At least 18 people dead, with an unknown number still trapped beneath rubble following the disaster.
Rescuers in Lahore have pulled over 100 people out alive from the rubble of a collapsed factory and are searching for dozens of others believed still trapped in a disaster that has killed at least 19, officials said Thursday.
Soldiers and rescuers were carefully cutting through steel and using cranes to lift the debris of the building which came crashing down Wednesday night, less than two weeks after a 7.5 magnitude earthquake rocked the region. The factory may have suffered structural damage in the Oct. 26 quake, which killed almost 400 people across Pakistan and Afghanistan, Punjab Chief Minister Shahbaz Sharif said.
“I have heard about the earthquake affecting the building, but according to laborers the owner continued to build an extension,” he told reporters.
One worker still trapped in the rubble told SAMAA TV early Thursday that he is pinned under a girder, but alive and feeling thirsty. Families on the scene were struggling to reach the site, crying and at times scuffling with police and soldiers holding them back. “I have to go there, even if they are going to shoot me,” one elderly man said.
It was unclear how many people were in the building when it collapsed or how many—dead or alive—may still be trapped. Officials have put the total number of those involved at around 150, but workers said it might have been higher.
Late Wednesday rescuers said around 70 people had been rescued and that up to 100 people were still trapped in the rubble with some crying for help, but updated accounts indicated the number of missing was in the dozens.
Mohammad Usman, the top administration official in Lahore who is coordinating the response to the disaster, said 99 people had now been rescued and that they expected to find a “couple” more survivors. “Just 30 minutes ago we pulled another guy out alive,” he told AFP.
Most of the survivors were injured and chief doctor Zia Ullah at Jinnah Hospital, where some were taken, said most of the victims were young workers, with many suffering head injuries and fractured limbs.
The collapse occurred at the four-storey Rajput Polyester polythene bag factory in the Sundar industrial estate, around 45 kilometers southwest of Lahore’s city center.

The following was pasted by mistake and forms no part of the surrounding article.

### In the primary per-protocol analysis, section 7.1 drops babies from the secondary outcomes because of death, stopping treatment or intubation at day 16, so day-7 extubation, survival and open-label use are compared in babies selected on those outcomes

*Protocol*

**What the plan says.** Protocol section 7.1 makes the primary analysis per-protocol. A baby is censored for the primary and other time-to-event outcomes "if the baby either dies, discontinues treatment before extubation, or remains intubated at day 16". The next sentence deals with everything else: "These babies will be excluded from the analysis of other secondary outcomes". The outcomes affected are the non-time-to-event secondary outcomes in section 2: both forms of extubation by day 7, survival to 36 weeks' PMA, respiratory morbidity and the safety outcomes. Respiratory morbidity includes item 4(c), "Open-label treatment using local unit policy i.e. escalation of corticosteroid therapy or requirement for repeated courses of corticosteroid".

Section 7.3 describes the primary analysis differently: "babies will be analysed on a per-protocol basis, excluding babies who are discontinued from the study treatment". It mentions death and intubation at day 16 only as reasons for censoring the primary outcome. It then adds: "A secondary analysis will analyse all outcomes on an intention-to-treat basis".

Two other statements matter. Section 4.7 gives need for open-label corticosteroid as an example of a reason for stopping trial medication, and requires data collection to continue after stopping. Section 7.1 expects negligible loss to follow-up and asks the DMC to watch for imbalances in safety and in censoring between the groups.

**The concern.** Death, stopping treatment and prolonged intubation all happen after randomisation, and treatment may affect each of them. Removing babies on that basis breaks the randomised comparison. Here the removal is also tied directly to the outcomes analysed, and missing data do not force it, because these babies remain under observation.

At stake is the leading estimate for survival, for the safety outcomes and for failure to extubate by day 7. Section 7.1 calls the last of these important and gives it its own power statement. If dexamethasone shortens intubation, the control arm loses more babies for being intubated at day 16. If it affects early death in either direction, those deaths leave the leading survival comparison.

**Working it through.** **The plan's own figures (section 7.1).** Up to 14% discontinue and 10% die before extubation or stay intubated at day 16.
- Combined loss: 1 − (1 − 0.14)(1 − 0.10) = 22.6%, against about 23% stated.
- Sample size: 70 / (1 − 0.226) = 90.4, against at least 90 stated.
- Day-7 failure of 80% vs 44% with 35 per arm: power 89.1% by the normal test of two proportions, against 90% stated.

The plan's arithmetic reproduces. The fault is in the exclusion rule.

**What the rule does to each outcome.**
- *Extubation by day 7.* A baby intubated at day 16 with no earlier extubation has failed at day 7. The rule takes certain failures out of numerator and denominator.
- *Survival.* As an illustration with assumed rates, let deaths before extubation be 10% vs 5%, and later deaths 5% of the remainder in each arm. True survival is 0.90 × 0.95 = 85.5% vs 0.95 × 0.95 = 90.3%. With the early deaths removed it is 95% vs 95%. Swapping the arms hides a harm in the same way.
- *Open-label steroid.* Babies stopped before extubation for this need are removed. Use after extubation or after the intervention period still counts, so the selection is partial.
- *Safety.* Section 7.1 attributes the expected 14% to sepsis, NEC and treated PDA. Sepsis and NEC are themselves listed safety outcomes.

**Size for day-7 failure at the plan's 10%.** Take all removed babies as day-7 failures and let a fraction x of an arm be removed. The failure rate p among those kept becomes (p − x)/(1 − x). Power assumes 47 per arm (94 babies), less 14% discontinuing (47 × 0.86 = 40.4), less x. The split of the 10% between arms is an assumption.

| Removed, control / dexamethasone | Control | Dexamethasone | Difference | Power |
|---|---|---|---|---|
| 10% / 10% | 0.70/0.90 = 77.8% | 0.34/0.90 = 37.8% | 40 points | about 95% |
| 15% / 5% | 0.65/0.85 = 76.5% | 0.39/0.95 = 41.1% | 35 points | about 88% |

Jam Sajjad Hussain, a spokesman for the rescue services, said Wednesday that all the city rescue workers were on site “but it is such a big incident that we have called rescue workers from other nearby districts.”
Mohammad Tauheed, one of the rescue officials, told Newsweek laborers had told him there were around 300 laborers, including children, at the factory at the time of the collapse. “We believe there are over 100 people still trapped beneath the rubble,” he said.
According to Tauheed, one of the laborers, Azhar, had to have his legs amputated to save him. “Both his legs were crushed under the rubble,” he said.
Riaz, an injured laborer, said he was on the third floor when the factory collapsed. “It felt as if another earthquake had hit us. I shouted at the other laborers to evacuate, but the building collapsed before we could get out,” he added.
The Army said it was deploying specialist search teams and engineers to help the rescue effort. Three cranes, a bulldozer and more than 40 emergency rescue vehicles were working at the site, a rescue official said.
But provincial spokesman Zaeem Qadri told reporters that progress was slow because the factory was at the end of a narrow lane making it difficult for excavators to reach the site. He added that an emergency has been declared at all local hospitals.
Pakistan has a poor safety record in the construction and maintenance of buildings. At least 24 people died last year when a mosque collapsed in the same city, while more than 200 people lost their lives, mostly due to collapsed roofs, following torrential rain and flooding in 2014.
In 2012, at least 255 workers were killed when a fire tore through a clothing factory in Karachi, one of the deadliest industrial accidents in Pakistani history. A judicial probe into the blaze was damning, pointing to a lack of emergency exits, poor safety training of workers, the packing in of machinery and the failure of government inspectors to spot any of these faults. A murder case was registered against the factory owners, but it has never come to trial.